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Story Point Guide Activity

Last post 08:28 pm January 24, 2019 by Carmen Jacobs
6 replies
06:46 pm January 22, 2019

     I am a scrum master on two teams. We use Fibonacci numbers for pointing at my company. Recently I noticed there was a lot of tension between two members of the team when trying to point a story, I was getting the sense that they were both in agreement about the effort of work, but had assigned different 'points' to that effort.

     I did an activity where I sat the whole team down and I asked them to describe what a 1 point story looks like to them, then when they were all in agreement I wrote it down. I did the same for all points up to 21 points. I then sent it to all of them, during this process we discovered that there was some misunderstandings and miscommunications. I told them to use the guide only as that, not as law and that it was only for this team - that other teams would have a different experience. The team has had much healthier discussions around pointing since then, and thus I found this activity to be very successful.

     However, I was curious if this is a proper practice or if a more seasoned scrum practitioner would advise against it?

06:58 pm January 22, 2019

I am a scrum master on two teams.

Are both teams working on the same product?

07:03 pm January 22, 2019

No, but the activity was only done with one of the teams present. The other team has also done this activity, but only with those team members. Sorry, that was somewhat superfluous information.

08:54 pm January 22, 2019

It sounds as though you have made a very good job of facilitating a team consensus in both instances.

Bear in mind, however, that situations like this also present an opportunity to coach teams regarding the optimal liquidity of work on the board. I’m not suggesting there’s any reason to suspect a problem with liquidity at this stage, but it may be something to keep an eye on.

As an extreme example, if team members were to agree on the size of 1 point, but this scheme meant a projected capacity of only 5 points in a Sprint, then their work would probably be too illiquid. Transparency over WIP and Sprint control might then be poor. Excess liquidity, on the other hand, can create further inflationary pressures and cause work to be devalued.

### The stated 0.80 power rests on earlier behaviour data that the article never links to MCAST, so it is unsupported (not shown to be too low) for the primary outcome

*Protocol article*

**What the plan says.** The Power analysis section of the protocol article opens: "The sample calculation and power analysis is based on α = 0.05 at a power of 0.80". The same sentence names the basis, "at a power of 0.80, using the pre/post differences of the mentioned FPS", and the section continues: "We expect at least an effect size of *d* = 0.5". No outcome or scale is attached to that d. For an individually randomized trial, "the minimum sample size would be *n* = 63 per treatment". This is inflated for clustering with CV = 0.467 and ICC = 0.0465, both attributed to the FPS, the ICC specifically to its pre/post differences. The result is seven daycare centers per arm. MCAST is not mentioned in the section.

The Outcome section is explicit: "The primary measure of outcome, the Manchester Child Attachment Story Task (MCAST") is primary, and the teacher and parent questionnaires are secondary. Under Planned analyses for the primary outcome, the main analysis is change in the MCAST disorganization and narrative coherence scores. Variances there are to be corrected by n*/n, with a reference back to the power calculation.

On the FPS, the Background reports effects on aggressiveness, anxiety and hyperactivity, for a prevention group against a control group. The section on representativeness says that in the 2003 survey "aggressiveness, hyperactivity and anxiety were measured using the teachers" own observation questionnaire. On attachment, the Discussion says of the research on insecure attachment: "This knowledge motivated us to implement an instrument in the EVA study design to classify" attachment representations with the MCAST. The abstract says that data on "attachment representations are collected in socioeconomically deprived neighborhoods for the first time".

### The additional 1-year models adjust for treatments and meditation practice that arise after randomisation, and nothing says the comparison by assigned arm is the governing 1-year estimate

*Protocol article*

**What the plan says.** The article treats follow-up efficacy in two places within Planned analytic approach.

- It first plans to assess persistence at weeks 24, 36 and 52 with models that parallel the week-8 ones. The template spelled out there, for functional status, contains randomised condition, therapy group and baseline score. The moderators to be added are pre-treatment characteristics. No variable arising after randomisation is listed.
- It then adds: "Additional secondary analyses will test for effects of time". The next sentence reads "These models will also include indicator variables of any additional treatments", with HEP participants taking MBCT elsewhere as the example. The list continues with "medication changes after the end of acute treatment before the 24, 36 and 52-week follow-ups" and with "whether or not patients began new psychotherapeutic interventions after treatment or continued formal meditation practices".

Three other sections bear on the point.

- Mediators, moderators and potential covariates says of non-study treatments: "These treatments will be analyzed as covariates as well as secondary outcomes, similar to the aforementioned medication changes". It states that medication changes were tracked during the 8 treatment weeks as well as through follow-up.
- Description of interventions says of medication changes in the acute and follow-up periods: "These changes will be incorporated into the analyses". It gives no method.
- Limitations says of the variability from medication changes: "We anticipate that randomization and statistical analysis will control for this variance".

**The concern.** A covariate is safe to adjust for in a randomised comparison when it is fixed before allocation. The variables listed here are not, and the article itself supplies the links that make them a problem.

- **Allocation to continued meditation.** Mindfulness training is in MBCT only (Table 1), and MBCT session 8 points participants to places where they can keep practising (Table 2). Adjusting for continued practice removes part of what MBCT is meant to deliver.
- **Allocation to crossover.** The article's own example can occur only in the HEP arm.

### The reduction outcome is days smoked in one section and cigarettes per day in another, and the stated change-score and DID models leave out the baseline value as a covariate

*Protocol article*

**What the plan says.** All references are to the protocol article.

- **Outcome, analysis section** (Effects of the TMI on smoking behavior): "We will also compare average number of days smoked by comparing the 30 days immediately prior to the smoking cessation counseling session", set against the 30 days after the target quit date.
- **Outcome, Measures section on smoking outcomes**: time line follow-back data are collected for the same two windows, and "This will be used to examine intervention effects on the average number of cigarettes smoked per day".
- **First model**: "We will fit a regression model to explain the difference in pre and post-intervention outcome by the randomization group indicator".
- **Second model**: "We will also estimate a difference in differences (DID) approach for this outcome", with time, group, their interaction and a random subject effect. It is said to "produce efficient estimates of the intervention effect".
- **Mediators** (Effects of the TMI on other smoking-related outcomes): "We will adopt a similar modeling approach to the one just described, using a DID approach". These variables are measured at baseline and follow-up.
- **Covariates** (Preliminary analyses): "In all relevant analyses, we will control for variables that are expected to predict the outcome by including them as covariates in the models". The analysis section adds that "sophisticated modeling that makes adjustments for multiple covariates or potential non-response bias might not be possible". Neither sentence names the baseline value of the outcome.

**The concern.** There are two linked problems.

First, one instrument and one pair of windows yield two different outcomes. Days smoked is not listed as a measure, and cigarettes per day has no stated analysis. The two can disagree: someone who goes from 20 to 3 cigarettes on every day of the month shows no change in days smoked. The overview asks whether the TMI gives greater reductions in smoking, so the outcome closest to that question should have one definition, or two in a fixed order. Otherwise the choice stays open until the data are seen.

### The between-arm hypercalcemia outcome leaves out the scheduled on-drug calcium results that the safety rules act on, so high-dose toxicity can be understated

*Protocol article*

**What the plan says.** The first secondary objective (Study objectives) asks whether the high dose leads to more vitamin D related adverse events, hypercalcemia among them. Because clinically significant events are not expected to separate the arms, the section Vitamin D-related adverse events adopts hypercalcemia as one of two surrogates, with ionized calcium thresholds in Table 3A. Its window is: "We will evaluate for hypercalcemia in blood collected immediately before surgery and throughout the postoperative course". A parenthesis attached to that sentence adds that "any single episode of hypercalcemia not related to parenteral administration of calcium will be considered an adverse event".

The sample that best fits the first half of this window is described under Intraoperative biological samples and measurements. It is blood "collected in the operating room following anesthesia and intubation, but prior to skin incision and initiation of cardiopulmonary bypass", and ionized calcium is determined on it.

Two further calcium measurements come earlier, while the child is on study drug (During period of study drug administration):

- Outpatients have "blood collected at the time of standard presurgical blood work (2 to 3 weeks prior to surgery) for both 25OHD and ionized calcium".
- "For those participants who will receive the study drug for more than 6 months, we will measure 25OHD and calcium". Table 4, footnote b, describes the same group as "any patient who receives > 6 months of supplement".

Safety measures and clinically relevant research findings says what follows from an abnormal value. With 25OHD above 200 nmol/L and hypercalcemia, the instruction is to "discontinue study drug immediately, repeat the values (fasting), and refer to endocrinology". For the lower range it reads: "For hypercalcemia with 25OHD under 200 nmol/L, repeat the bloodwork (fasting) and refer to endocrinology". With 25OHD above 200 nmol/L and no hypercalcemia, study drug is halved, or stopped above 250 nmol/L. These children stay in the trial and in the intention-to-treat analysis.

09:24 pm January 22, 2019

That is a good point and I will keep an eye out for that. Thank you for the feedback!

06:15 pm January 23, 2019

I like your approach and, quite honestly, may steal it.  Great idea!

I have said on this forum many times that I have mixed feelings about Story Points and am perfectly willing to use other means if the team can agree and understand it better.  For teams that have difficulty understanding/agreeing on Story Points, I find that using T-shirt sizing helps them get a better understanding initially.  I have also used Simple/Usual/Complex/Insane as a scale because sometimes Developers can agree on that better.  Don't feel like Story Points are your only option.  The Scrum Guide just says to provide estimates. It doesn't say what form those estimates have to be.  If your teams are struggling, explain the purpose and benefit of estimating and let them come up with something that can be used. 

But what about tracking Velocity is we aren't using Story Points?  

What about it?  Velocity is not the only metric you can use for indicating team's performance.  In my opinion it is actually one of the least effect when used alone since it is using a leading indicator that is based on educated guesses.  But using it in conjunction with a trailing indicator (throughput or cycle time for example) can be extremely useful.  And if you don't use Story Points, you can still get a Velocity.  It would be something similar to "we successfully accomplish 2 Simple, 3 Complex in a sprint and always refine Insane to smaller scale."  Maybe not as easy to track but just as effective if the scale is clearly understood by the entire Scrum Team.  Notice I did not say Development Team. While they are the ones that provide the estimates, the entire Scrum Team needs to be able to understand them.

08:28 pm January 24, 2019

Thank you Daniel! It was a fun activity and does help on a team building front. That being said, I like what you are saying about alternative ways of pointing. Currently story points are very ingrained in the way our office functions, but I may bring up the idea of trying alternative methods with some teams. That velocity issue was what was stopping us before, but as you say there are other things we can look at. I will look into that a bit further and may bring it up during our Scrum Huddle. Thank you for the suggestion!

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